You may have read articles about “hot names” written before the Social Security Administration released their authoritative list of the 1,000 most popular names in 2012. Forget all about them. They were based on “clicks” on websites rather than on the names that actually appeared on birth certificates during 2012. Here is my report on the themes behind the fastest-rising boys’ and girls’ names in 2012. On this list I’ve tried to explain the rapid rise in popularity of names which seemed to be rising for the same (thematic) reason, simultaneously on the lists of fast-rising boys’ and girls’ names. Most reports about “hot” or fast-rising names focus on celebrity tie-ins. I’m more interested in looking for patterns that connect several fast-rising names to a particular underlying theme.

1. Ari- or Ary- variations
Arya was the No. 1 fastest-rising girls’ name, followed by soundalike name Aria and root names Arielle and Ariel. How interesting that Ari was the ninth fastest-rising boys’ name. Ari and Arya/Aria could be nicknames for either Ariel and Arielle (Hebrew) or Aristotle (Greek).

2. Shakespearean names
Romeo and Juliette (whose Shakespearean origin is obvious) were fast-rising names on the boys’ and girls’ lists, respectively. Orlando (the name of the romantic male lead in “As You Like It”) was a fast-rising boys’ name.

3. Christmas names
Noel (a fast-rising boys’ name) and Noelle (a fast-rising girls’ name) zipped up the lists simultaneously, at about the same pace.

The Themes Behind the Fastest-Rising Girls’ Names in 2012

You may have read articles about “hot names” written before the Social Security Administration released their authoritative list of the 1,000 most popular names in 2012. Forget all about them. They were based on “clicks” on websites rather than on the names that actually appeared on birth certificates during 2012. Here is my report on the themes behind the fastest-rising girls’ names in 2012. I’ve tried to explain the rapid rise in popularity of names which seemed to be rising for the same (thematic) reason. Most reports about “hot” or fast-rising names focus on celebrity tie-ins. I’m more interested in looking for patterns that connect several fast-rising names to a particular underlying theme.

1. “-Lynn/-Lyn” suffix names
Raelynn was the fifth fastest-rising girls’ name. Also in the top 20 fastest-rising girls’ names were Raelyn, Marilyn, Adelynn and Adalyn. Not too far below those names is Adelyn. Note that Marilyn was undoubtedly helped by the popularity of the TV show “Smash.”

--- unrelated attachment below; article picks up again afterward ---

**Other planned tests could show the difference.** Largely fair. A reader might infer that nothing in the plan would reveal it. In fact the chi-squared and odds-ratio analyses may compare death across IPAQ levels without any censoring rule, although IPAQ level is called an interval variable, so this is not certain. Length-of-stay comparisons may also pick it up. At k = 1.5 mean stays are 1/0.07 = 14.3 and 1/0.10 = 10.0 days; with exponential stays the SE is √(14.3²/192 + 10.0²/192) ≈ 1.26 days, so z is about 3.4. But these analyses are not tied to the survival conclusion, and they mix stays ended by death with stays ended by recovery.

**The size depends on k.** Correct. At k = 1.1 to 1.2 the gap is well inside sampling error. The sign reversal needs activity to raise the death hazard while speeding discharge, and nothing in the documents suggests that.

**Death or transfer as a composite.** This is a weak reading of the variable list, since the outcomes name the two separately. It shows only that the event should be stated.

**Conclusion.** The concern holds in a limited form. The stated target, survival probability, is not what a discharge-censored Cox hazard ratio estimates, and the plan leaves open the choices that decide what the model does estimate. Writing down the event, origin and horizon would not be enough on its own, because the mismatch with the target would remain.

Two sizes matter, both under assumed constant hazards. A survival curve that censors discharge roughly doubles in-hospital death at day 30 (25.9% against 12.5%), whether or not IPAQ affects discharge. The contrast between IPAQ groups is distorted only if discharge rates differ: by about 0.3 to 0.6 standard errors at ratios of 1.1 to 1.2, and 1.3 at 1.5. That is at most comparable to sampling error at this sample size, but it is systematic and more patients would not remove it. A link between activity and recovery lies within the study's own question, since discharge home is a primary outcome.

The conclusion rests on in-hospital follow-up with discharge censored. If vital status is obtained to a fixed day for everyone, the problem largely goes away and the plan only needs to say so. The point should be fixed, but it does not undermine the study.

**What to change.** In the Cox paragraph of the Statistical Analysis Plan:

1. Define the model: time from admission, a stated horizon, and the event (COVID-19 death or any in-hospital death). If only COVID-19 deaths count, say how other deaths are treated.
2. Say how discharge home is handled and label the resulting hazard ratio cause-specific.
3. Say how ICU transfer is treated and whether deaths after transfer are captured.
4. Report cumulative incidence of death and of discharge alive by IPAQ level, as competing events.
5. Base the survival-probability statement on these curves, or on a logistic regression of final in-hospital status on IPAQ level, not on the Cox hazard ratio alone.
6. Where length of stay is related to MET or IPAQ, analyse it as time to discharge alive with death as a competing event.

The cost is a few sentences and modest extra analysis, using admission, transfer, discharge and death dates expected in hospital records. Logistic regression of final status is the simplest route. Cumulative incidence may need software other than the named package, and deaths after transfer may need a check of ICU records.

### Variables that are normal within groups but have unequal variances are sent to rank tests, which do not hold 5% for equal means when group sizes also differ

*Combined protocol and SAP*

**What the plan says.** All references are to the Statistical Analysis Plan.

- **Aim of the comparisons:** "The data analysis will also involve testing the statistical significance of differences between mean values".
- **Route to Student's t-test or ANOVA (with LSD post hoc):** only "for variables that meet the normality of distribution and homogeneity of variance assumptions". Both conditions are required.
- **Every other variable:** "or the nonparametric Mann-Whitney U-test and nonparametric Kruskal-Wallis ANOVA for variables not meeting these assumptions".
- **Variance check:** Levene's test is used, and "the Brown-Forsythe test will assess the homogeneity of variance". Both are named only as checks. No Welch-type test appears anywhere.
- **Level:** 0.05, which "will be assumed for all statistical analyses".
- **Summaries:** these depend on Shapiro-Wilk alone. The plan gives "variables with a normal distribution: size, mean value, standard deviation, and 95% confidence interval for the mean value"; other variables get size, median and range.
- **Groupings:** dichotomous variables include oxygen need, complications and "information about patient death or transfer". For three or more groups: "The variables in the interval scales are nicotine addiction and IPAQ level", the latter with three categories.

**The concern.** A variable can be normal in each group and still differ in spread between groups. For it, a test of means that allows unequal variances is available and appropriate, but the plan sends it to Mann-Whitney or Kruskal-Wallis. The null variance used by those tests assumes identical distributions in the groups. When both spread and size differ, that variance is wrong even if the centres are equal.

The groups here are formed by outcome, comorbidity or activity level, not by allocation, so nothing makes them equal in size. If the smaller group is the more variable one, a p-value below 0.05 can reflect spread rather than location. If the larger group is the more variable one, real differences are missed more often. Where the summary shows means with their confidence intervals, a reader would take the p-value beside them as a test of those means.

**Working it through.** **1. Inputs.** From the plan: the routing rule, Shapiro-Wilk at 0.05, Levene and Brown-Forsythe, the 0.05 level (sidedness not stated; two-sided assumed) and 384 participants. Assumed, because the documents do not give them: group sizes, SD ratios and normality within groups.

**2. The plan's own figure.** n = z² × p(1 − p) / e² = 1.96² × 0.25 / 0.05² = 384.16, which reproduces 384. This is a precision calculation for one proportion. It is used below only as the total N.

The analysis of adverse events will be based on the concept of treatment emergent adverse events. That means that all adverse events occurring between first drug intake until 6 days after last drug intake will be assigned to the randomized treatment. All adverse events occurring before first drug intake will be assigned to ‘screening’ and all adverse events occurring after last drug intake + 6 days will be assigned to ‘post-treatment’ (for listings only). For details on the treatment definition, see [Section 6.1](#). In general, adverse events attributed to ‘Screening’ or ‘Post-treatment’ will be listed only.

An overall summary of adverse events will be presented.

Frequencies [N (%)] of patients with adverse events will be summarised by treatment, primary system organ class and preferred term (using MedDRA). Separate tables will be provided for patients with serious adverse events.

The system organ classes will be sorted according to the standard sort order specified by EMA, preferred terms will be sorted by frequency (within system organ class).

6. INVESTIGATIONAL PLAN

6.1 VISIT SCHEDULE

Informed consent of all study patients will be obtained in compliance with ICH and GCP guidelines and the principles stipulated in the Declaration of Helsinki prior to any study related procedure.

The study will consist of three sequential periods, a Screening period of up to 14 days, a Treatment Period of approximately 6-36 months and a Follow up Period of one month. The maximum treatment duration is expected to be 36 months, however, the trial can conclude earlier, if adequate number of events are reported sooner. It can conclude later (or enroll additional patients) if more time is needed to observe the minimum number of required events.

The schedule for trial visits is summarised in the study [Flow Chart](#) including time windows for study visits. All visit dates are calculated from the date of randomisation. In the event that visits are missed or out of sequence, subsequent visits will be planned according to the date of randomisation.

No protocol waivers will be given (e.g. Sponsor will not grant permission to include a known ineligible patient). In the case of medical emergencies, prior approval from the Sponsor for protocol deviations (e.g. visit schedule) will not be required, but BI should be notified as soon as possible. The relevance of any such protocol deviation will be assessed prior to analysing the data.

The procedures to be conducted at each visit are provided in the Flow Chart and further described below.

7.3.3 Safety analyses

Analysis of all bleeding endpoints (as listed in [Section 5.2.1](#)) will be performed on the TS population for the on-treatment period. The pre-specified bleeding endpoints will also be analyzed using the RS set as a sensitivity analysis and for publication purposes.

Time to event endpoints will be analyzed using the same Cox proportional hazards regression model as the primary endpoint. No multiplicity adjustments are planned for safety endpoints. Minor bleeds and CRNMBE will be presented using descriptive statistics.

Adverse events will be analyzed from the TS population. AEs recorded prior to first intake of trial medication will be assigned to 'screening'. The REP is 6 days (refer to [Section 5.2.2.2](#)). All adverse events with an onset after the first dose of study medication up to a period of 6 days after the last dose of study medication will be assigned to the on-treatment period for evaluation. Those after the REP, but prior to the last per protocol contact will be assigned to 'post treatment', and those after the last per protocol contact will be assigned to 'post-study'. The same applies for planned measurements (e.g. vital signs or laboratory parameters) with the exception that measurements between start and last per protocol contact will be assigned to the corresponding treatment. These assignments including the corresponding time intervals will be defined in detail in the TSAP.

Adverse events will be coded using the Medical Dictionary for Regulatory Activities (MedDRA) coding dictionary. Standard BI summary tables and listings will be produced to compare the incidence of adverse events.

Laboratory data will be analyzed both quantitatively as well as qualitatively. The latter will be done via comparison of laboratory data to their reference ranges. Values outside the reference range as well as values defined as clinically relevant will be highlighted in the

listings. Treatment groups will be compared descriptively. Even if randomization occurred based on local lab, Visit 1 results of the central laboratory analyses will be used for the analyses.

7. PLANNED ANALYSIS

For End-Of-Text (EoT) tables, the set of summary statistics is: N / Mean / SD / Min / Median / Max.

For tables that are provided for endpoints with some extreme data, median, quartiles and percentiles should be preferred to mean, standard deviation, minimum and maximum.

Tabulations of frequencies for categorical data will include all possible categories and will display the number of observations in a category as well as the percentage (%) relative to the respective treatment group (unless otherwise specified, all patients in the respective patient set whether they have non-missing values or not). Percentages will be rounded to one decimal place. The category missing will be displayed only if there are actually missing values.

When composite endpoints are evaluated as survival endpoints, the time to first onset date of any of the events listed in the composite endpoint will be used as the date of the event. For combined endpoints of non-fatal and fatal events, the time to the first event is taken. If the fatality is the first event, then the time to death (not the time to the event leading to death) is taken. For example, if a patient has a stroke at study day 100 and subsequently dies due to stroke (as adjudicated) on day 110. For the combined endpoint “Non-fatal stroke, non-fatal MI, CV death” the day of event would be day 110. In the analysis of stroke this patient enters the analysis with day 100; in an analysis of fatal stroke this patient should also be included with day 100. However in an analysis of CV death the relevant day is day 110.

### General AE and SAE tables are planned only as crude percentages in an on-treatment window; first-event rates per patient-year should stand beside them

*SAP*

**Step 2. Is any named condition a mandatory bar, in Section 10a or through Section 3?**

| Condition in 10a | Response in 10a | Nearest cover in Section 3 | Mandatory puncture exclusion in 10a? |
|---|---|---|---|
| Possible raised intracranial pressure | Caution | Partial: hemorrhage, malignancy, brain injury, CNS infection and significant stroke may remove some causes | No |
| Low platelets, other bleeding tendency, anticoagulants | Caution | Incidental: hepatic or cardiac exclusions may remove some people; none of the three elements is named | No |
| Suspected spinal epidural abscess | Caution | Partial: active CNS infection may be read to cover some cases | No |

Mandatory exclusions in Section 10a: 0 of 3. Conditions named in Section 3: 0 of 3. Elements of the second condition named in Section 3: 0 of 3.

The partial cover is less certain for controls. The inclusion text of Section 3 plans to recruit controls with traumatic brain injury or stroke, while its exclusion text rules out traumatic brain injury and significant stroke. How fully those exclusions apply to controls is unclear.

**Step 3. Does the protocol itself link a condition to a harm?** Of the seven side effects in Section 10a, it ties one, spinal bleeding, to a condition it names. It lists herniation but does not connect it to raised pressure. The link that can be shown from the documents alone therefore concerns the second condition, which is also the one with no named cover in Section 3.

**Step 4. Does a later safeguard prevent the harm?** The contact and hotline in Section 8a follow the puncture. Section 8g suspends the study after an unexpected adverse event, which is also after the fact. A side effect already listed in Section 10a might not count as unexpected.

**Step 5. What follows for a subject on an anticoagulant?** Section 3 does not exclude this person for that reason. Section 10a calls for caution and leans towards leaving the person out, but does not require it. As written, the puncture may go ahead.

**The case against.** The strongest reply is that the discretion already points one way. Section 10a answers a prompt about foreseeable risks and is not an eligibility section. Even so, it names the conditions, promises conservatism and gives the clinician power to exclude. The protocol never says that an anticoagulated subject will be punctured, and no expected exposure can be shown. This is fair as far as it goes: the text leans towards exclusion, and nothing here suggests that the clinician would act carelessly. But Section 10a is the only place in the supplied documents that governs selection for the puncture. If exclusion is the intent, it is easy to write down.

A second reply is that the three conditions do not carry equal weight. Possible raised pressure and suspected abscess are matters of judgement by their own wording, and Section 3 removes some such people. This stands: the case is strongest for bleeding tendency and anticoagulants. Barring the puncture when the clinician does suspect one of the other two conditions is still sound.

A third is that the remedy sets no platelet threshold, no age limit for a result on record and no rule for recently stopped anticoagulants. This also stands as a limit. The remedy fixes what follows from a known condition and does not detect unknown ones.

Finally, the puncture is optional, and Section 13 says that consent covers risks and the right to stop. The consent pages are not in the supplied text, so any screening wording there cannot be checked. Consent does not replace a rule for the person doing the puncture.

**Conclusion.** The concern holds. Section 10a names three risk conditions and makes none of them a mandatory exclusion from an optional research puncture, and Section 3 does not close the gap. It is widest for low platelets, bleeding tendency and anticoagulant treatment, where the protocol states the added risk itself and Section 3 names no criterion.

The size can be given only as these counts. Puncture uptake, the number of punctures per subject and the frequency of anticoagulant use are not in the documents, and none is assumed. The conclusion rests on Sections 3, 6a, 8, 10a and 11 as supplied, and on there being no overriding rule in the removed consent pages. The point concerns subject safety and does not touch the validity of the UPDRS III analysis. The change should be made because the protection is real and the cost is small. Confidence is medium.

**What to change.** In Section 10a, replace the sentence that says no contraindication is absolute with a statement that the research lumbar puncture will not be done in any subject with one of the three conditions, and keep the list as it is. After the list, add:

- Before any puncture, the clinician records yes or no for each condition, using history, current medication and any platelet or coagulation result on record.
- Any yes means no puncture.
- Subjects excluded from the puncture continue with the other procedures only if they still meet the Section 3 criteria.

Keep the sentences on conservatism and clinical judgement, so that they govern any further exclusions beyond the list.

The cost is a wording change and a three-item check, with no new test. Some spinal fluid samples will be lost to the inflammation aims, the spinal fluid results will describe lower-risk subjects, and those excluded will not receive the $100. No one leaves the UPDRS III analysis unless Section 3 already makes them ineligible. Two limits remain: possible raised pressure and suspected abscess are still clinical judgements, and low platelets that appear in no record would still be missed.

2. Rose and variation
Rosalie was the sixth fastest-rising girls’ name. Further down the list you’ll also find the root name, Rose (a “grandma” name which appears to be coming back into fashion).

3. Spiritual/religious names
Haven was the seventh fastest-rising spiritual and/or religious name for girls. Others include Miracle, Journey and Genesis.

4. Camila and variations
Myla, a variation of Mila, was the 20th fastest-rising girls’ name. But not far behind came Mila (popularized by actress Mila Kunis). Mila is a nickname for root name Camila and variation, Kamila. Both were also on the list of fast-rising names. Camila moved up strongly to an overall popularity ranking of No. 48 (from No. 61 in 2011).

5. Skylar and variations
Skyler was the 22nd fastest-rising girls’ name. It was followed by root name Skylar and nickname Skye. Of these names, Skylar ranked highest in overall popularity at No. 87 (up from No. 145 in 2011).

6. Charlie as a girl’s name
Charlie was the 28th fastest-rising girls’ name; it was followed by an alternate spelling: Charlee.

7. Nature names
Ivy was the 23rd fastest-rising name for girls, and the fastest rising nature name–perhaps due to controversy that promoted awareness of Beyoncé’s daughter Blue Ivy. The only other fast-rising nature names were Willow and Iris.

8. Place names
Paris was back on the list of fast-rising place names. Much farther down the list (in the moderate-riser category) were Londyn, Charlotte, Georgia, Caroline, Brittany, Bristol and Madisyn. To put Paris into perspective, it ranked No. 274 in overall popularity in 2012, in contrast to more popular (top-100 in overall popularity) names like Madison, Charlotte, Broooklyn, Savannah, and Sydney–all of which declined in popularity from 2011 to 2012.

9. Musical names
The fastest-rising musical name for girls was Lyric. Other fast-rising musical names were Melody, Harmony and Harper. It should be noted that Harper ranked No. 24 in overall popularity.